. The Ecological impacts of tourism are more on Common Property Resources – air, soil and ground water, leading to tragedy of the commons as they are treated as ‘open access commons’.

. Lack of know how and trained man power in Govt. agencies on Eco-cultural tourism lead to lack of appreciation and Govt. support for community based initiatives.

The word ‘conflict’ carries negative connotations. It is often thought of as the opposite of cooperation and peace, and is most commonly associated with violence or the threat of violence. This view of conflict is not always helpful. In many settings it should be seen as a potential force for positive social change - its presence a visible demonstration of society adapting to a new political, economic or physical environment (Warner and Jones, 1998). A potential non-violent approach to solve these conflicts at the least social/economic/Environmental costs may be through evolving alternative tourism strategies.

In the midst of growing tensions and worries everywhere "Getting away from it all," is understandably popular. With so many wonderful places in the world, prices of international travel falling, and the stresses and strains off everyday life increasing, more people are traveling. And as the population grows and incomes rise in many societies, the trend is steeply up. In 2000, international tourist arrivals reached an all time high of 698 million, an increase of 7.4 % that was double the growth rate of 1999, according to the World Tourism Organization. Tourism sector employs 11 per cent of the global workforce - over 200 million people - either directly or indirectly (ref. www.world-tourism.org.).

Thanks to the new economic boom and greater mobility, tourists throughout the world have a wider choice now to chose from - with a large variety ranging from rich cultural diversity, world-renowned historical, religious, heritage and architectural monuments, unique fairs, festivals, folklore and folk dances besides the costumes and customs to wildlife sanctuaries with exquisite flora and fauna. Besides, there are cool hill stations and long stretches of unspoiled sunny beaches. Added to this, there are plenty of traditional arts and crafts to carry back as souvenirs; a wider choice of adventure sports ranging from the daring to the exotic – trekking, camping, rock climbing, white water rafting, skating, air/water gliding, etc. We have also started to explore the Polar regions and space for special types of tourists. In spite of these facts, we have not seriously considered sofar the Tourism sector as the promoter of peace, sustainability and efficient earth governance.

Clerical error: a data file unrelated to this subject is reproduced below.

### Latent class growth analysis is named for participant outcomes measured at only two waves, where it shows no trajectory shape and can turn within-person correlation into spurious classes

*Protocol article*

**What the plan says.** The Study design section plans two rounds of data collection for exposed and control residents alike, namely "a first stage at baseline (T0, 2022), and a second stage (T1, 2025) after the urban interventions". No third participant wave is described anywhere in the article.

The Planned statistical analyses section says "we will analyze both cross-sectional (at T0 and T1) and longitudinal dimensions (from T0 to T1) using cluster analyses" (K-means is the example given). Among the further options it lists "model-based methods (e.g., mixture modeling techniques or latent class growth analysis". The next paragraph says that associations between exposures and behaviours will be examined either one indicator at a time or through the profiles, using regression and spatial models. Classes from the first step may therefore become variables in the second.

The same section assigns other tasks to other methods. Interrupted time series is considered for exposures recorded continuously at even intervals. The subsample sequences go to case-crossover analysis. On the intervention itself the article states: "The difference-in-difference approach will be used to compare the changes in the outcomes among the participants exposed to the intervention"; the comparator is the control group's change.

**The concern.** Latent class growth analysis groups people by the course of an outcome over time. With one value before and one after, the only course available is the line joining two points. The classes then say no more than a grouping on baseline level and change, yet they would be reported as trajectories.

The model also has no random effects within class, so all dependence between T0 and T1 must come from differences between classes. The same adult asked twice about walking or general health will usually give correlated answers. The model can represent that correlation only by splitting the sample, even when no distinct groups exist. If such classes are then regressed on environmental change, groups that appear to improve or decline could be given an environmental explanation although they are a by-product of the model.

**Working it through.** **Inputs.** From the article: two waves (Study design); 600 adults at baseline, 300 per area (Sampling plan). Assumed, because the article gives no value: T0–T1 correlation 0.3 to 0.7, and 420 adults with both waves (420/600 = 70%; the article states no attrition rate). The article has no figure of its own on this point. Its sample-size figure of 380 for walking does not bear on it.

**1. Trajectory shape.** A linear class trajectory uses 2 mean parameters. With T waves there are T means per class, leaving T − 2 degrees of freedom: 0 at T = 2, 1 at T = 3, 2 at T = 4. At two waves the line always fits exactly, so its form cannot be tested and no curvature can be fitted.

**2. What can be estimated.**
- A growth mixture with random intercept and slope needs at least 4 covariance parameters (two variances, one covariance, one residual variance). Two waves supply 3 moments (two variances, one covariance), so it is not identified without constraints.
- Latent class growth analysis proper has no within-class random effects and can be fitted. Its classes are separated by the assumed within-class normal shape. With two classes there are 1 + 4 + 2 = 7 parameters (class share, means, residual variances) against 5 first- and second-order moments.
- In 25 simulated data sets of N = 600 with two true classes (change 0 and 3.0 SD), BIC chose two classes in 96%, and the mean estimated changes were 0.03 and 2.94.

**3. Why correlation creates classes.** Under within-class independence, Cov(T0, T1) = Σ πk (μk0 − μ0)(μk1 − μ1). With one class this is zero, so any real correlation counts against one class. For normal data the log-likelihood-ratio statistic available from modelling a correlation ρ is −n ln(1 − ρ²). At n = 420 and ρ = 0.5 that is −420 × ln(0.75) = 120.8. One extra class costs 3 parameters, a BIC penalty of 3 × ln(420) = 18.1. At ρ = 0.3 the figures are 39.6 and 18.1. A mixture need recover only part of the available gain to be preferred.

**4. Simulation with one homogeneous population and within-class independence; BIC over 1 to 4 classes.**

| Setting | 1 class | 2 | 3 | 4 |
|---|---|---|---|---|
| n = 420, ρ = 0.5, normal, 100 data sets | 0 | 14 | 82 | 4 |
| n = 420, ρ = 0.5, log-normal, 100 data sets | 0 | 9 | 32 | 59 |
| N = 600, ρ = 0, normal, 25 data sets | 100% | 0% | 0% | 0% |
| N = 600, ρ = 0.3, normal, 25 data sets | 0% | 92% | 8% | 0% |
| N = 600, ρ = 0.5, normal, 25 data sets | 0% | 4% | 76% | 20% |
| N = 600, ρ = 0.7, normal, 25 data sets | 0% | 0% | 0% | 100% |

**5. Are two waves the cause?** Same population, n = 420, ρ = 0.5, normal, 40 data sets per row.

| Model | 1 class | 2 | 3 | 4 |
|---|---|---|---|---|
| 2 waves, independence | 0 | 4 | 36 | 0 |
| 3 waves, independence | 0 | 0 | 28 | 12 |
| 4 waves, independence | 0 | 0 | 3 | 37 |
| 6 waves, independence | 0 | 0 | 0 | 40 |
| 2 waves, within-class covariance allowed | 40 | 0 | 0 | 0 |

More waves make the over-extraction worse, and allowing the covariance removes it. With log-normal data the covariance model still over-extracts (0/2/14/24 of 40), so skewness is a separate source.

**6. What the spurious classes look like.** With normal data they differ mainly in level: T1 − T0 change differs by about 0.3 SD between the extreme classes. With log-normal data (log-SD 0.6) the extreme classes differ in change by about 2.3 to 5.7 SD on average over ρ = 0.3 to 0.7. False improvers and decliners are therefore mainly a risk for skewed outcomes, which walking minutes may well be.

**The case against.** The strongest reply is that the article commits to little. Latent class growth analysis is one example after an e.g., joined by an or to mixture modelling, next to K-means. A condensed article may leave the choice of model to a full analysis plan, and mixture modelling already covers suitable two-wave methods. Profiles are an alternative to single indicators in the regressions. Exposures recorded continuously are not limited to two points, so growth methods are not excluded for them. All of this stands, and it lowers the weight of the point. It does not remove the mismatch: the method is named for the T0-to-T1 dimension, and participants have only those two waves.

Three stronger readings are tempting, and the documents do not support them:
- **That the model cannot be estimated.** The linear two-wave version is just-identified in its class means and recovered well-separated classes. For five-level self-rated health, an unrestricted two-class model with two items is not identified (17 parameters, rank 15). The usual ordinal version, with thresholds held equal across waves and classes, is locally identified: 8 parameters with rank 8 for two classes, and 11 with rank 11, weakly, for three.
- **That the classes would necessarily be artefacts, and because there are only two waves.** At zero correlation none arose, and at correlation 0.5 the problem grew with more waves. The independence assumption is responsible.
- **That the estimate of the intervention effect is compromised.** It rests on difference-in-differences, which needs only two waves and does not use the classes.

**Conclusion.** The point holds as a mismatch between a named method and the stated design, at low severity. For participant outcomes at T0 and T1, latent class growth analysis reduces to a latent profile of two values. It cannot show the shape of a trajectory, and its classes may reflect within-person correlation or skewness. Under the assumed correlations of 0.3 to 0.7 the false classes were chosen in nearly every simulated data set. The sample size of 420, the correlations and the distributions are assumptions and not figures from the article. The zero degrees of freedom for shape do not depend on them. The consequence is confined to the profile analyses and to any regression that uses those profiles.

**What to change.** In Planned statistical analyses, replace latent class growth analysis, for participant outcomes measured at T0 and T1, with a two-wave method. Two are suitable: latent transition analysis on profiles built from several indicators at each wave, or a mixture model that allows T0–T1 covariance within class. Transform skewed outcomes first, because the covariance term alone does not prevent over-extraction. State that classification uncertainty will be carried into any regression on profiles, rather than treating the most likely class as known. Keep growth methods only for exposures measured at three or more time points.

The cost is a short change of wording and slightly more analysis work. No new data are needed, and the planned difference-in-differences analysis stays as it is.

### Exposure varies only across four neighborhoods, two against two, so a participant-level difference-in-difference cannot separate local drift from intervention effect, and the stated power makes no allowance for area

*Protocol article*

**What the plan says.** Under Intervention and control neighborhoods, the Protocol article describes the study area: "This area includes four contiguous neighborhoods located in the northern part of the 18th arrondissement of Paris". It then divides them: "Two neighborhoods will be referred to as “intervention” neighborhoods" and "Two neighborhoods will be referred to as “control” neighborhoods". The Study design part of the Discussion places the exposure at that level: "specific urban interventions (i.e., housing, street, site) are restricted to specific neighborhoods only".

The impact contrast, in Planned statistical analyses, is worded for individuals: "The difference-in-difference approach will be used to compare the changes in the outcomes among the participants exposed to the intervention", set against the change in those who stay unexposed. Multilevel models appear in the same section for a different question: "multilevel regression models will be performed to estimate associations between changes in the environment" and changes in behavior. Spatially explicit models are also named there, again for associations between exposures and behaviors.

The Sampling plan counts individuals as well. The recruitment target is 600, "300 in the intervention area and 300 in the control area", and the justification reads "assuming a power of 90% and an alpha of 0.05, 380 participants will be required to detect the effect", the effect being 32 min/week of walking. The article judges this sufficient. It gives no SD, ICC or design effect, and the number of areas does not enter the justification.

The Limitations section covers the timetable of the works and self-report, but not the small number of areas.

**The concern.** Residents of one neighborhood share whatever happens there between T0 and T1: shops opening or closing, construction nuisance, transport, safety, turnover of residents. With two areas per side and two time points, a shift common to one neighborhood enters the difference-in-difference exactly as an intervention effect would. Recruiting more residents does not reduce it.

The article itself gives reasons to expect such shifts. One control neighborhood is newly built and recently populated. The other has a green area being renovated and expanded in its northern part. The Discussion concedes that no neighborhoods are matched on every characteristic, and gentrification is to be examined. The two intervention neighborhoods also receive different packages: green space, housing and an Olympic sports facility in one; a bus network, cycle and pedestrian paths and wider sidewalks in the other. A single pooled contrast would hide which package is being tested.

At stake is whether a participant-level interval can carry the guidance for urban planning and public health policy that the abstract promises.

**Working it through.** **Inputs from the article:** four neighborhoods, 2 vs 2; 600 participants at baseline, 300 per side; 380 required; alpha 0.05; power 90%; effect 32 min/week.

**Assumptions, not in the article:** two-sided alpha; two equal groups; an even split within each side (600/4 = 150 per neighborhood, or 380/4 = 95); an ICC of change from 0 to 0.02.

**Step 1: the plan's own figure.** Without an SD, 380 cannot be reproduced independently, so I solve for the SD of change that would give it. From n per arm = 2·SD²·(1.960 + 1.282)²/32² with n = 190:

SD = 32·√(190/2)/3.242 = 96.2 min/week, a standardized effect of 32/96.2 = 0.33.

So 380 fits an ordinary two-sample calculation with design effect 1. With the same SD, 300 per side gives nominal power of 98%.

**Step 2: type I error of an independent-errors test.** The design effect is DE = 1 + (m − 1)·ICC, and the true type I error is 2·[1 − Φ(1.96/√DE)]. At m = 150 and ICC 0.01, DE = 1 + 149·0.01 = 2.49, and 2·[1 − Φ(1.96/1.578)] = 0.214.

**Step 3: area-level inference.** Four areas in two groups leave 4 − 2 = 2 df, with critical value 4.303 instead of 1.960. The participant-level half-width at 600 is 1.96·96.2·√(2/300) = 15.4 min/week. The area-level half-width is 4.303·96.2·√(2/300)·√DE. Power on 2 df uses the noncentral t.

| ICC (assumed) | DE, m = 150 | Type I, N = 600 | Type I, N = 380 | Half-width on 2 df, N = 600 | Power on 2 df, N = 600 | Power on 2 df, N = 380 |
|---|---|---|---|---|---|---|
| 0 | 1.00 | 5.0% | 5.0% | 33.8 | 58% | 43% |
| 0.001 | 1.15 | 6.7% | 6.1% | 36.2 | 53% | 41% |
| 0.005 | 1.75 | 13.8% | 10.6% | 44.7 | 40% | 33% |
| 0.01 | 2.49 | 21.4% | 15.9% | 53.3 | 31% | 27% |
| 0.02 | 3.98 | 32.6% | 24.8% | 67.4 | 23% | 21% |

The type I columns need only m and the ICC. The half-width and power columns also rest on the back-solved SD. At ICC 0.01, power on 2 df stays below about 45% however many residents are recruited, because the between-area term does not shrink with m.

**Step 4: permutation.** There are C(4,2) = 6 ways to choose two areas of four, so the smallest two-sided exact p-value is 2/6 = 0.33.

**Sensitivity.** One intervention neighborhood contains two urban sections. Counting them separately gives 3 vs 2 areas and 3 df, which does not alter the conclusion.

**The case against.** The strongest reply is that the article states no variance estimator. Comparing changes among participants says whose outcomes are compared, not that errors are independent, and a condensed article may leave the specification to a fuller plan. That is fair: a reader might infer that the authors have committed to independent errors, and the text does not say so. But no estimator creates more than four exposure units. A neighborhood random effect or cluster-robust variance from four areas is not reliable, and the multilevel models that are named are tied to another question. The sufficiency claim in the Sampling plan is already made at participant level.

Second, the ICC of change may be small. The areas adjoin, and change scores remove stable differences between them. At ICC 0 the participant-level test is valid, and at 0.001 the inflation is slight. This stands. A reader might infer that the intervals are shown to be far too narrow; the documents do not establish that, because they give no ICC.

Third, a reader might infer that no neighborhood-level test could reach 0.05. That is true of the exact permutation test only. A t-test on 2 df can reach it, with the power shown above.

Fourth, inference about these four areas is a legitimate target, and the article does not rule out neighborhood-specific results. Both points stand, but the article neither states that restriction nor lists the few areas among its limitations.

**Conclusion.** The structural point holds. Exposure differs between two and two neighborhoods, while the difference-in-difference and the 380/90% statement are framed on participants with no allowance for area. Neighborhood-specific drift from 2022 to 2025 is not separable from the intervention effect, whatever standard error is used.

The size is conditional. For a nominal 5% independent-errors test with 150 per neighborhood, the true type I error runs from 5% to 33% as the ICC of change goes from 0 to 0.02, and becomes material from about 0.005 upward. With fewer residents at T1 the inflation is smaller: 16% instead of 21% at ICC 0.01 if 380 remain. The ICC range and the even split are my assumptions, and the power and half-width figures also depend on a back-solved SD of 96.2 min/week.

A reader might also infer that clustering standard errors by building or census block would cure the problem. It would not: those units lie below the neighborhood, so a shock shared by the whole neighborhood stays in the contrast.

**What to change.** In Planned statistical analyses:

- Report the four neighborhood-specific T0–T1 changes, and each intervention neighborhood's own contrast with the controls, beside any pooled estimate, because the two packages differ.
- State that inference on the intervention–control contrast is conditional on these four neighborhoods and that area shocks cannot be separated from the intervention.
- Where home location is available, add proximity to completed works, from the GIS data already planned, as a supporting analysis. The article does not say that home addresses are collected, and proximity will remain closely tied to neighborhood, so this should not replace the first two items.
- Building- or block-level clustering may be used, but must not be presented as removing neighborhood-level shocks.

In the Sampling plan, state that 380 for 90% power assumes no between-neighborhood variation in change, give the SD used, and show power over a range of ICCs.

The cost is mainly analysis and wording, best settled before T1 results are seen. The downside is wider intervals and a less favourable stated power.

Tourism industry is fundamentally dependent on the diversity and quality of the natural and cultural resources. Hence, it has grater reasons to conserve/ protect the same (Hawkes and Williams, 1993). But are we giving adequate attention/ priorities for natural and cultural resources while planning and implementing Tourism projects?

Though tourism is one of the largest foreign exchange earners and one among the fastest growing industries, the natural resource base that supports tourism is "heavily stressed" in and around the main tourist destination areas. In spite of the overwhelming technological and information revolution, we have trapped ourselves in a vicious circle of self-destruction by adopting the typical " boom and bust " tourism paths paved by the ill-conceived and unplanned/ uncontrolled mass tourism, promoted for short-term profit maximization at the cost of degradation in Environmental quality. Ironically, this in turn, ultimately detracts the tourists and destroys the Tourism industry itself. The question is whether we, in the blind pursuit of rapid Economic growth and earning more foreign exchange can afford to sacrifice the higher Environmental quality and our rich cultural Heritage upon which tourism so strongly depends. Though we have already learnt many bitter lessons, we tend to overlook them. Changes in the physical, spatial, and socio-economic structure of a tourist area as well as the existence of several, sometimes burdensome, environmental/social problems testify to the presence of these conflicts and the crying need for evolving appropriate strategies to sustainably manage the Environmental quality, and to improve the local livelihood opportunities (e.g. Singh, et.al. 1989).